Modern regulation like GDPR puts increasing stress on rights for privacy and even “absence” in cyberspace. While human rights and concepts of the individual are contested in the world, cyberspace seems to lean toward greater human rights in a uniform, global way. But who would enforce these protections?
Who are the legitimate policing forces in and for cyberspace? European political and legal tradition has relied much on an idea of the distinctive and sovereign identity of the individual, even in cyberspace.
Thus, modern data protection regulation aims to secure that too, in cyberspace, and now globally too. Protecting European values in cyberspace means also protecting those rights everywhere.
But giving individuals control of their data in cyberspace is more challenging than it might seem, particularly when immutability of the datasets says otherwise. Regulators demand that data be erased, yet immutability revoked that capability altogether. Which one wins? Popular solutions so far have involved techniques where blockchain is used to store only metadata, in other words only references to the data, which avoids the issue altogether.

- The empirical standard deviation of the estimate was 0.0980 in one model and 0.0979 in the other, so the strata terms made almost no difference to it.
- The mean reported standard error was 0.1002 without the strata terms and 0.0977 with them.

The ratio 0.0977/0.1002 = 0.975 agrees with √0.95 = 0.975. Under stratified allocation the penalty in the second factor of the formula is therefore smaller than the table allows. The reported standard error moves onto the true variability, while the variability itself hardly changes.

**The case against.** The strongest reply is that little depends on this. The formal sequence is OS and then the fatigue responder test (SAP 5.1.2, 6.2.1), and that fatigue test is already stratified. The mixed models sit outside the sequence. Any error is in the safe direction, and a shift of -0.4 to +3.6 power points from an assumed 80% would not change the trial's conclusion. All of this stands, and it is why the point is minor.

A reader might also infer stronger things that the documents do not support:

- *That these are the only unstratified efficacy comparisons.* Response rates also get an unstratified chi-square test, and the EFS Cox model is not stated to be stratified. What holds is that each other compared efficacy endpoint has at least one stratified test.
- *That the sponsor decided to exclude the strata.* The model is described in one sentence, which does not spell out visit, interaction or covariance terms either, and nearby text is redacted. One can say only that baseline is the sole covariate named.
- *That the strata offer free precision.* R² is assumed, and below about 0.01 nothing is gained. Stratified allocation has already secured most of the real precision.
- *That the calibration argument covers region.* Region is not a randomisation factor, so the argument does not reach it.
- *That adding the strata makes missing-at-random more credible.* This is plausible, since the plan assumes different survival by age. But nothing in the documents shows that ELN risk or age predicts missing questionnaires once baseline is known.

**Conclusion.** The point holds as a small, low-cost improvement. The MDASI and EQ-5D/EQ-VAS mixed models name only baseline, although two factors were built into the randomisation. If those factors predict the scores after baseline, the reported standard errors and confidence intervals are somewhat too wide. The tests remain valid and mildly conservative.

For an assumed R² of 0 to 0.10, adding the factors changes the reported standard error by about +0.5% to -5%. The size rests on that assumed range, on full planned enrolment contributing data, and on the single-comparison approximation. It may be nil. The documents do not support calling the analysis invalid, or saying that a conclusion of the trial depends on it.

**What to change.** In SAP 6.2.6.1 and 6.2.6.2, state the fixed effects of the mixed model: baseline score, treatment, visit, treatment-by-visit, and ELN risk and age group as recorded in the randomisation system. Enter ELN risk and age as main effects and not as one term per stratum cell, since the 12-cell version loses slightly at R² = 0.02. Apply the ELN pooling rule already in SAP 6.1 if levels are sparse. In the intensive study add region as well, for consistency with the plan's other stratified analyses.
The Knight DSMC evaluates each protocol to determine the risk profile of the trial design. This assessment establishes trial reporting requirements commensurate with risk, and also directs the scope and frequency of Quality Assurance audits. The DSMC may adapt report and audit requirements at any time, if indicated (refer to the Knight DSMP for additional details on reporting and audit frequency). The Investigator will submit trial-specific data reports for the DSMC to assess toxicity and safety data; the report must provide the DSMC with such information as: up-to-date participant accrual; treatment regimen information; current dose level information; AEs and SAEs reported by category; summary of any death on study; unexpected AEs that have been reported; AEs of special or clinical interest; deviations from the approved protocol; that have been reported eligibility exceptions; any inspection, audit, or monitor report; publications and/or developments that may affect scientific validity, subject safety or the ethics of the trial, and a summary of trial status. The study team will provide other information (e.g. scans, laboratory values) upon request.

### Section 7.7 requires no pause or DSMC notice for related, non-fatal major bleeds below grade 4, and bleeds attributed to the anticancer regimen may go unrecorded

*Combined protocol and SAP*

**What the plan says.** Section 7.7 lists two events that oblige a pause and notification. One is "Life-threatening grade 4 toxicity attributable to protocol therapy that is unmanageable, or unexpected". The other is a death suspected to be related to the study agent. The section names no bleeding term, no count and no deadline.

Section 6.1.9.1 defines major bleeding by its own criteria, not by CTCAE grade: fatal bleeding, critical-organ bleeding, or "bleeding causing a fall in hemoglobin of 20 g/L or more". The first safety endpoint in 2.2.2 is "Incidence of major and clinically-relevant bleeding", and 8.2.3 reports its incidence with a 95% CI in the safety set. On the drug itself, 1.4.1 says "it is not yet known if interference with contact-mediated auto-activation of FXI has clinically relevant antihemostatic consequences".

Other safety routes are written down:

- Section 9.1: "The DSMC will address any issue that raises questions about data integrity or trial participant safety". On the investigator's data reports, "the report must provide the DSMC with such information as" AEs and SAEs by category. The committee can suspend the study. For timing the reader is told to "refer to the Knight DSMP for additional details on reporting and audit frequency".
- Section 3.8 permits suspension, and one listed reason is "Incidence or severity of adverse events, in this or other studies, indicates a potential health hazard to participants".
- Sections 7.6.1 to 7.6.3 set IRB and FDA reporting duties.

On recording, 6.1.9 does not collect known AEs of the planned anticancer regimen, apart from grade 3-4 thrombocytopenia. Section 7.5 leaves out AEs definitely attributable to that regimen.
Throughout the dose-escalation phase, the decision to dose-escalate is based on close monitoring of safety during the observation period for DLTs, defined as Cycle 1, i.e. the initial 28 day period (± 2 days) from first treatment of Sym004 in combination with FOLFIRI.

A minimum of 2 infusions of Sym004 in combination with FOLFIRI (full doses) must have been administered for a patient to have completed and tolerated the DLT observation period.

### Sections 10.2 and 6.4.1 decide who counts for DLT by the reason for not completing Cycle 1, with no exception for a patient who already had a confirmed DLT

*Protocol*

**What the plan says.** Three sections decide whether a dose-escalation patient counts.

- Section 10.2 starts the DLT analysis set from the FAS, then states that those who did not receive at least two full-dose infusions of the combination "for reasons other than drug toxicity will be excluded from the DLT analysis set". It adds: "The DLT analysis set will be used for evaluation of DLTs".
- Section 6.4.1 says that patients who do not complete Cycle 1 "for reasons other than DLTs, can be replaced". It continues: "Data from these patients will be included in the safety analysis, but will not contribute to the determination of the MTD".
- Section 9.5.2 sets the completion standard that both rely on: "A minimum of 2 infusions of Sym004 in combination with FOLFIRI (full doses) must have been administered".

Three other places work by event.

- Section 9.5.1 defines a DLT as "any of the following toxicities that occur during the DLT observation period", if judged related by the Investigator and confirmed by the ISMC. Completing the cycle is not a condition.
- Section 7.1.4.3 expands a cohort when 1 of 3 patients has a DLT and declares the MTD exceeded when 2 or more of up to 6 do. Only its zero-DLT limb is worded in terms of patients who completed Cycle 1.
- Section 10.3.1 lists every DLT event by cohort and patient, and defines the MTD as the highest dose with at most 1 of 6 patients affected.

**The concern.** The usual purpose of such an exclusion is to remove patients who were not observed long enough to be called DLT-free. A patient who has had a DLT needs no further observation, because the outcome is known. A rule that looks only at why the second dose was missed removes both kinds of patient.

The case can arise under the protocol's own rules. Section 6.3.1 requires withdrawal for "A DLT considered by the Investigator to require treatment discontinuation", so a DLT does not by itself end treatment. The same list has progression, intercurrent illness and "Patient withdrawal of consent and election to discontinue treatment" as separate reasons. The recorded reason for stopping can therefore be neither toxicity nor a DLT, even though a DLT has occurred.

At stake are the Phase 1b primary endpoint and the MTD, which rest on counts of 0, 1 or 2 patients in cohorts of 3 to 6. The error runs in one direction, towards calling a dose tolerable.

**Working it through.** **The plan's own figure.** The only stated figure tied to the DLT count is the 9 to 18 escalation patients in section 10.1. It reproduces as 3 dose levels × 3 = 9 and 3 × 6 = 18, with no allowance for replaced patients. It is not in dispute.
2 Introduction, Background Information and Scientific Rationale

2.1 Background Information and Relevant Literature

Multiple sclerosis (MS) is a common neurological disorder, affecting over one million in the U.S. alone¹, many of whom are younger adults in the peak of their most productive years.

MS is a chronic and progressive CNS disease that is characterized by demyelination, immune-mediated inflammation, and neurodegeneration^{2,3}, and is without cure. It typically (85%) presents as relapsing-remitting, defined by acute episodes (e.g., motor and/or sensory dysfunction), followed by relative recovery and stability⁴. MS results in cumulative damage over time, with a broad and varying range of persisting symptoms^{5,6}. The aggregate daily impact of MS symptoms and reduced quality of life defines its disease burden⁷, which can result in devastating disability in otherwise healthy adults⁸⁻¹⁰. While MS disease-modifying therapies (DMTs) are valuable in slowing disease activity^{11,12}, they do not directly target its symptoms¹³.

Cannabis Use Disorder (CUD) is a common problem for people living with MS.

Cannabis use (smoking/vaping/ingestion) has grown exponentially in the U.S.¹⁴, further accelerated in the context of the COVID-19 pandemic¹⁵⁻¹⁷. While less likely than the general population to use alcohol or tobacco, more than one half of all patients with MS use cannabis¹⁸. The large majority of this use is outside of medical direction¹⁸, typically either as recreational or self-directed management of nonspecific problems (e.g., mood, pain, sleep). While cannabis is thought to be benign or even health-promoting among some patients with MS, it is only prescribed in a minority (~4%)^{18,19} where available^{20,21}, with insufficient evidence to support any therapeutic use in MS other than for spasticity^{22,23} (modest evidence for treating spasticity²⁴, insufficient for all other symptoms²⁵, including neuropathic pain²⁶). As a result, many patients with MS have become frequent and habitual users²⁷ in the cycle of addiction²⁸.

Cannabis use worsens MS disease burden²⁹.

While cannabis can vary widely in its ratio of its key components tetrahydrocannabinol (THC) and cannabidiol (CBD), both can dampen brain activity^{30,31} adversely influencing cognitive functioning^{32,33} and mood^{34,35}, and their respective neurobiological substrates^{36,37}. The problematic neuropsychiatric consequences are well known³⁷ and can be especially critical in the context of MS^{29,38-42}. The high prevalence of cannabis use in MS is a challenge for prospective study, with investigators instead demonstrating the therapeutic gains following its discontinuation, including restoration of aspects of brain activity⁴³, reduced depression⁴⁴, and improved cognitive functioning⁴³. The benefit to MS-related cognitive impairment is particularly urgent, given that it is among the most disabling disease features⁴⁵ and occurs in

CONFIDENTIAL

If no actual data to be erased is stored on blockchain, only references, the need to erase disappears. While this seems to enable one to delete data by discarding and destroying the link between those references and the actual data, references which remain on the blockchain are thought to lose their significance as well.
And they in fact largely do. Even “anonymized” metadata like this will preserve information that can later be analyzed and even de-anonymized. Similar techniques have been used before and mechanisms developed to reconstruct and de-anonymize data that has been purposefully scrambled and its internal relations disassociated for such purposes.
Finally, and most importantly, even if this kind of structure could in practice enable the “right to be forgotten” in the blockchain, it would do that with heavy cost: defaulting back to legacy technologies.
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